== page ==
The last thing I want to mention is that I just added another link to my blog reading list, called Orangette. If you haven’t heard of it, it’s a food blog by a Seattle resident who also recently just published a food stories/recipe book called A Homemade Life. I started reading it on the plane and accidentally spilled my orange juice on it, which I found to be a strange coincidence, and spilled some on the pants of the man sleeping next to me, which I found to be a relief that he didn’t wake up. Anyway, it’s a sweet compilation of food dishes that relate specifically to people, places, or events, and overall a funny and enjoyable read.
I started at the flower shop in Bellingham as temporary help for Valentine's Day 2004 and haven't been able to stay away since. I've been there full-time, part-time, and taken chunks of time off, yet going back for VDay has always stayed the same. This year was my 6th holiday o'luv, missing one year in 2005 when I was in Mexico. Whether I'm dating some one or not, my first love affair is with all the women at the shop. Just look at 'em! They are a delightful, hard-working, fun-loving, humorous bunch. And when necessary, we take things very, very seriously. Incidentally, this year I was dating some one, and he came over from Orcas to spend the holiday with me. Alex and I stayed with friends Katie and Alan again, our gracious hosts from Thanksgiving. It ended up being a Vday double date, with Alex and Alan making a beautiful dinner for Katie and I. Alan even stood up after dinner and barred our view of the sink, absolutely forbidding any one else from doing any cleanup. What a guy! Alex and I tried to see a show at the Bellingham Circus Guild, but alas, it was sold out by the time we got there. I was bummed, but drinking winter beer at Boundary Bay was a very consoling alternative. Our coupleyness reached new heights the next day when we borrowed a tandem bike from my friend (thanks Victor!) and pedaled around town. I lived in Bellingham for about 6 years, but being on a tandem made me feel gleefully like a tourist. Later when Alex was at yoga I returned the bike by myself. Few things must look as sad as one person alone on a bike made for two, but I was brimming with too much love to let it bother me.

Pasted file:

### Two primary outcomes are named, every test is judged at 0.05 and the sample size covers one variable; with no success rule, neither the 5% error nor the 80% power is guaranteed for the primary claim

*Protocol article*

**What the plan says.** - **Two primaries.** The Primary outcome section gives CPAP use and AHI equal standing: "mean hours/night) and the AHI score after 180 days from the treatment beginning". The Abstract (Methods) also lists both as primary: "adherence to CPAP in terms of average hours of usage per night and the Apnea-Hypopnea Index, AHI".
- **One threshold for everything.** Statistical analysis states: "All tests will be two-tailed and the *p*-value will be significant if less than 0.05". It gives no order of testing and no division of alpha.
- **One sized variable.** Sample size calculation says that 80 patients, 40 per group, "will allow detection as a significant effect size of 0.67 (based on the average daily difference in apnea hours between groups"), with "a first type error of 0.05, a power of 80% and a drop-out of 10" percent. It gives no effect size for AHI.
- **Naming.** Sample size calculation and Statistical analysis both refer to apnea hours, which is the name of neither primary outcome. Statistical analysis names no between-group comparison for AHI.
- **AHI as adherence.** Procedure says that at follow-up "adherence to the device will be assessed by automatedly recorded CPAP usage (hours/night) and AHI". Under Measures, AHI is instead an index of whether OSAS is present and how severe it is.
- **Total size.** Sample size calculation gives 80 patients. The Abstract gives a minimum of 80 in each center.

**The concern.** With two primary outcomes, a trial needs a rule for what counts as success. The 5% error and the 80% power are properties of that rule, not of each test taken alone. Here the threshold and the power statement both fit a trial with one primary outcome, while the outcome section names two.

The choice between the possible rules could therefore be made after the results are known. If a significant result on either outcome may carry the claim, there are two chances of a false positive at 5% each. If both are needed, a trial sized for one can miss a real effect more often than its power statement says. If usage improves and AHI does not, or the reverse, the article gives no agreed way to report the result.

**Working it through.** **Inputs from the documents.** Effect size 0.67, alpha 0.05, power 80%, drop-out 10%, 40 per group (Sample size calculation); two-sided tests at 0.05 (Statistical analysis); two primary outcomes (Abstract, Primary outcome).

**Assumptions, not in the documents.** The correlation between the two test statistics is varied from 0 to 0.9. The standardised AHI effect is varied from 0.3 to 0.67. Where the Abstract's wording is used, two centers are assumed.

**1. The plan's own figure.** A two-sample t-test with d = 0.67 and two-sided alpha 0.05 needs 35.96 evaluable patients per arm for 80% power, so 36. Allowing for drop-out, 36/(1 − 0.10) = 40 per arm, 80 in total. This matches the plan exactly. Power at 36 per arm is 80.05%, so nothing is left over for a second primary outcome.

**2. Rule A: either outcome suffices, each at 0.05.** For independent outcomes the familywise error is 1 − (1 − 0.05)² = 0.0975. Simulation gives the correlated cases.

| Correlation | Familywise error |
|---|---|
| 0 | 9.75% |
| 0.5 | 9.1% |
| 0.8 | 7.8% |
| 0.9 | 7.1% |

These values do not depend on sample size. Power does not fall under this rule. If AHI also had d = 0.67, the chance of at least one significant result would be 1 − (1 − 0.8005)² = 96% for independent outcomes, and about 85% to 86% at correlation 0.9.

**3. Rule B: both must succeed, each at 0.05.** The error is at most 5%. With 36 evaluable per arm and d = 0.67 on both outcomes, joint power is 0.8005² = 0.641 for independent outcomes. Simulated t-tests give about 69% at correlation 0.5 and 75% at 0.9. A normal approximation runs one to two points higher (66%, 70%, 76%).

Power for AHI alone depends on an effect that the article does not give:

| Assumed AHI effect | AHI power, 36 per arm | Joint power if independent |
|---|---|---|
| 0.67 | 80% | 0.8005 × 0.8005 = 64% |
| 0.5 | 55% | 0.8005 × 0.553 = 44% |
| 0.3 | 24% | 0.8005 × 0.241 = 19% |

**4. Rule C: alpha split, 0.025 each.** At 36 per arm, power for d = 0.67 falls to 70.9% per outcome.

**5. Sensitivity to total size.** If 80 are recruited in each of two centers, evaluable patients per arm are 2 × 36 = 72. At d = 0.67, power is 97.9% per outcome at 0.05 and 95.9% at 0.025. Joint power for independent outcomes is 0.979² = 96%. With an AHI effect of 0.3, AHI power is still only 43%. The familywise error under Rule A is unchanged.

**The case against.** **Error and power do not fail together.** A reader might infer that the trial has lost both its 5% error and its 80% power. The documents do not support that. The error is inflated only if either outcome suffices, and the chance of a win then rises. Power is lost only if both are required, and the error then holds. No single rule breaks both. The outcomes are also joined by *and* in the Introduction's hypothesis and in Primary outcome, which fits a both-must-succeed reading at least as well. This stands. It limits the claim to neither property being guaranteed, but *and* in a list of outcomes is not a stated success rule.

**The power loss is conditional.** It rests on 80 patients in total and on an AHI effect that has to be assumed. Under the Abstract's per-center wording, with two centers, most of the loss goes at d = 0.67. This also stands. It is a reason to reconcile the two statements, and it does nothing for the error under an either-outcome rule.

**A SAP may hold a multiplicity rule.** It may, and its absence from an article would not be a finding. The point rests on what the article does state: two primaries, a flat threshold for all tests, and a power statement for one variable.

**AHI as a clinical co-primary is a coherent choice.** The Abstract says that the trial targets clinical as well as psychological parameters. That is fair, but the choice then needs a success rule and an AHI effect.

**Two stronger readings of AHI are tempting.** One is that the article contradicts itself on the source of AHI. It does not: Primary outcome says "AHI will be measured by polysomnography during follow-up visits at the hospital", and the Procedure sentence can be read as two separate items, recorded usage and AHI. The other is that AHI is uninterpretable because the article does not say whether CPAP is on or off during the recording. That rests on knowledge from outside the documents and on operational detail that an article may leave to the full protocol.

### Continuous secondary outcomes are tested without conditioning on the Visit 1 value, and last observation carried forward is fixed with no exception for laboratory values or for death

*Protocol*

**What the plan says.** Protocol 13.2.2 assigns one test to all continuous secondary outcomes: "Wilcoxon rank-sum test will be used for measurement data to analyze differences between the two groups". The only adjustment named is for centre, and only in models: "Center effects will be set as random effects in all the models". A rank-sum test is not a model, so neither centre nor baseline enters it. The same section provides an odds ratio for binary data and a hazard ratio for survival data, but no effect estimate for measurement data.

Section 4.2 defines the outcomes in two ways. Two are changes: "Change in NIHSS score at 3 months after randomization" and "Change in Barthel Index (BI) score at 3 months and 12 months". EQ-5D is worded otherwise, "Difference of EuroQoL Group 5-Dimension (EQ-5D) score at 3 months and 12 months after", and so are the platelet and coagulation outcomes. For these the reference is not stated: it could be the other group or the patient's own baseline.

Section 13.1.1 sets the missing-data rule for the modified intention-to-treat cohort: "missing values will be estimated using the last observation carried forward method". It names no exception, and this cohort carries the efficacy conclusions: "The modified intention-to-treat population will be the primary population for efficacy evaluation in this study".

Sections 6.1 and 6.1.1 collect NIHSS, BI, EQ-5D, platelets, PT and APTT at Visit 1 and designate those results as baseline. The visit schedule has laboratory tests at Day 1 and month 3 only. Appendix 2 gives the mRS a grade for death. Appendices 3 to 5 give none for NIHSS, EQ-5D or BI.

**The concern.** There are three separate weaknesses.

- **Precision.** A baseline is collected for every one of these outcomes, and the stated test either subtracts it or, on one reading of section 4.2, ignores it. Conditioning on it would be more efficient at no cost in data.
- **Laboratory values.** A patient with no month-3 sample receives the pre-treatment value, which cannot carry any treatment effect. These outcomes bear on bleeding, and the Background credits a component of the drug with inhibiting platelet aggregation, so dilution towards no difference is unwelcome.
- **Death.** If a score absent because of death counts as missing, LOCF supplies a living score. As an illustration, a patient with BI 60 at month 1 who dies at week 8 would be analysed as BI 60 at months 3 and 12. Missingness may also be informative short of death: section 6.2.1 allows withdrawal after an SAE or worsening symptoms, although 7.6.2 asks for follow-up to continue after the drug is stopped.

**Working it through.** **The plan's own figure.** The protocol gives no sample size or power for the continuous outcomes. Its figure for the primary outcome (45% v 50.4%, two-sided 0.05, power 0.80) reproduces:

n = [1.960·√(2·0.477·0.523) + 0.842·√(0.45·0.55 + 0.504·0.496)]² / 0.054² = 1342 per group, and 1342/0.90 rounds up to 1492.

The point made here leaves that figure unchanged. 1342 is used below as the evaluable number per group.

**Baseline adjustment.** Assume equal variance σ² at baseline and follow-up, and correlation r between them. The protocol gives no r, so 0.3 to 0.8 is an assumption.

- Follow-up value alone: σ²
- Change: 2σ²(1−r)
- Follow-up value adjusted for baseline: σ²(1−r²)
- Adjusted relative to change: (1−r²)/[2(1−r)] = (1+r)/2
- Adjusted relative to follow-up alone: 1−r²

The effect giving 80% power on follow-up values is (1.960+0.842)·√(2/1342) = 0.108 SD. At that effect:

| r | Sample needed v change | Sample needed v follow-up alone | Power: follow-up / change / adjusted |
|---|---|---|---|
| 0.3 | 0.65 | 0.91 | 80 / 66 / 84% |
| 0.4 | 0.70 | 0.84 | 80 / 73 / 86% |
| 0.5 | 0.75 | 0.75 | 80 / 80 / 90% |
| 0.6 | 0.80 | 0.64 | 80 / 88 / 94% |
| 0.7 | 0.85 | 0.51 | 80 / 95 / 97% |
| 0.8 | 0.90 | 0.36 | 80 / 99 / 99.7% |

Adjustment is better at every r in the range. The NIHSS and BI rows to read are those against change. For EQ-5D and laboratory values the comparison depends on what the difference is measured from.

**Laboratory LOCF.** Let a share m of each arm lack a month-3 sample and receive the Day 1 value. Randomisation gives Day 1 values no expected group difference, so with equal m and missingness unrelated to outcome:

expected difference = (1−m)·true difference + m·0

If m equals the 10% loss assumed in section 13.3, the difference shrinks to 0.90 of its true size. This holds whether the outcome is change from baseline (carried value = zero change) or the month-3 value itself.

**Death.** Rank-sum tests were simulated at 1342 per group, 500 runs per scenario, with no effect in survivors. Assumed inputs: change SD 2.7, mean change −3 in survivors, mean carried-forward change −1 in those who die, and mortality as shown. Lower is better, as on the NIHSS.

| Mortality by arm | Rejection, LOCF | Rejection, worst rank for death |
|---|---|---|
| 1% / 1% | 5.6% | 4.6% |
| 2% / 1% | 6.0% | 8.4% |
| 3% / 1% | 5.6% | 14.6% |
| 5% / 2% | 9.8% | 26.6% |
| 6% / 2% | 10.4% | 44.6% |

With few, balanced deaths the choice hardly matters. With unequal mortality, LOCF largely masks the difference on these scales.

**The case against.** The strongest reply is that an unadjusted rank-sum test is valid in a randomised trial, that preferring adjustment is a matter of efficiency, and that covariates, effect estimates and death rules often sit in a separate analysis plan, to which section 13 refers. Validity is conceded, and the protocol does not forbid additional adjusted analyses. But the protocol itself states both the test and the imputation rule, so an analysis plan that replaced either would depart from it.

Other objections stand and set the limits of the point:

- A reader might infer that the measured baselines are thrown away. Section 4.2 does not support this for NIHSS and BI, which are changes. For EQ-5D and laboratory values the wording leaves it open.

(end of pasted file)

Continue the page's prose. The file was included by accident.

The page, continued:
I'm attempting to learn some Korean before I leave. Since the writing system is based on phonetic letters rather than characters or iconographs, it is reasonable to be able to recognize letters and even read relatively quickly. There are more letters if you count diphthongs, iotized vowels, and double consonants, but here is the basic run-down.
I started studying it and then I came across this roadsign. Instead of interpretting it as a junction in the road, my first thought was, "A Korean letter!"
In other news, a friend recently sent me a link to this article in the Korean Times. It's about how robots will be introduced in English classes in Korea as teaching assistants, and eventually be full-on teachers. It will apparently be more cost-effective to just have robots teach English. I thought it was a joke at first, but it seems pretty serious. Good thing I'm going to Korea sooner than later before my job is rendered completely obselete and replaced by a machine.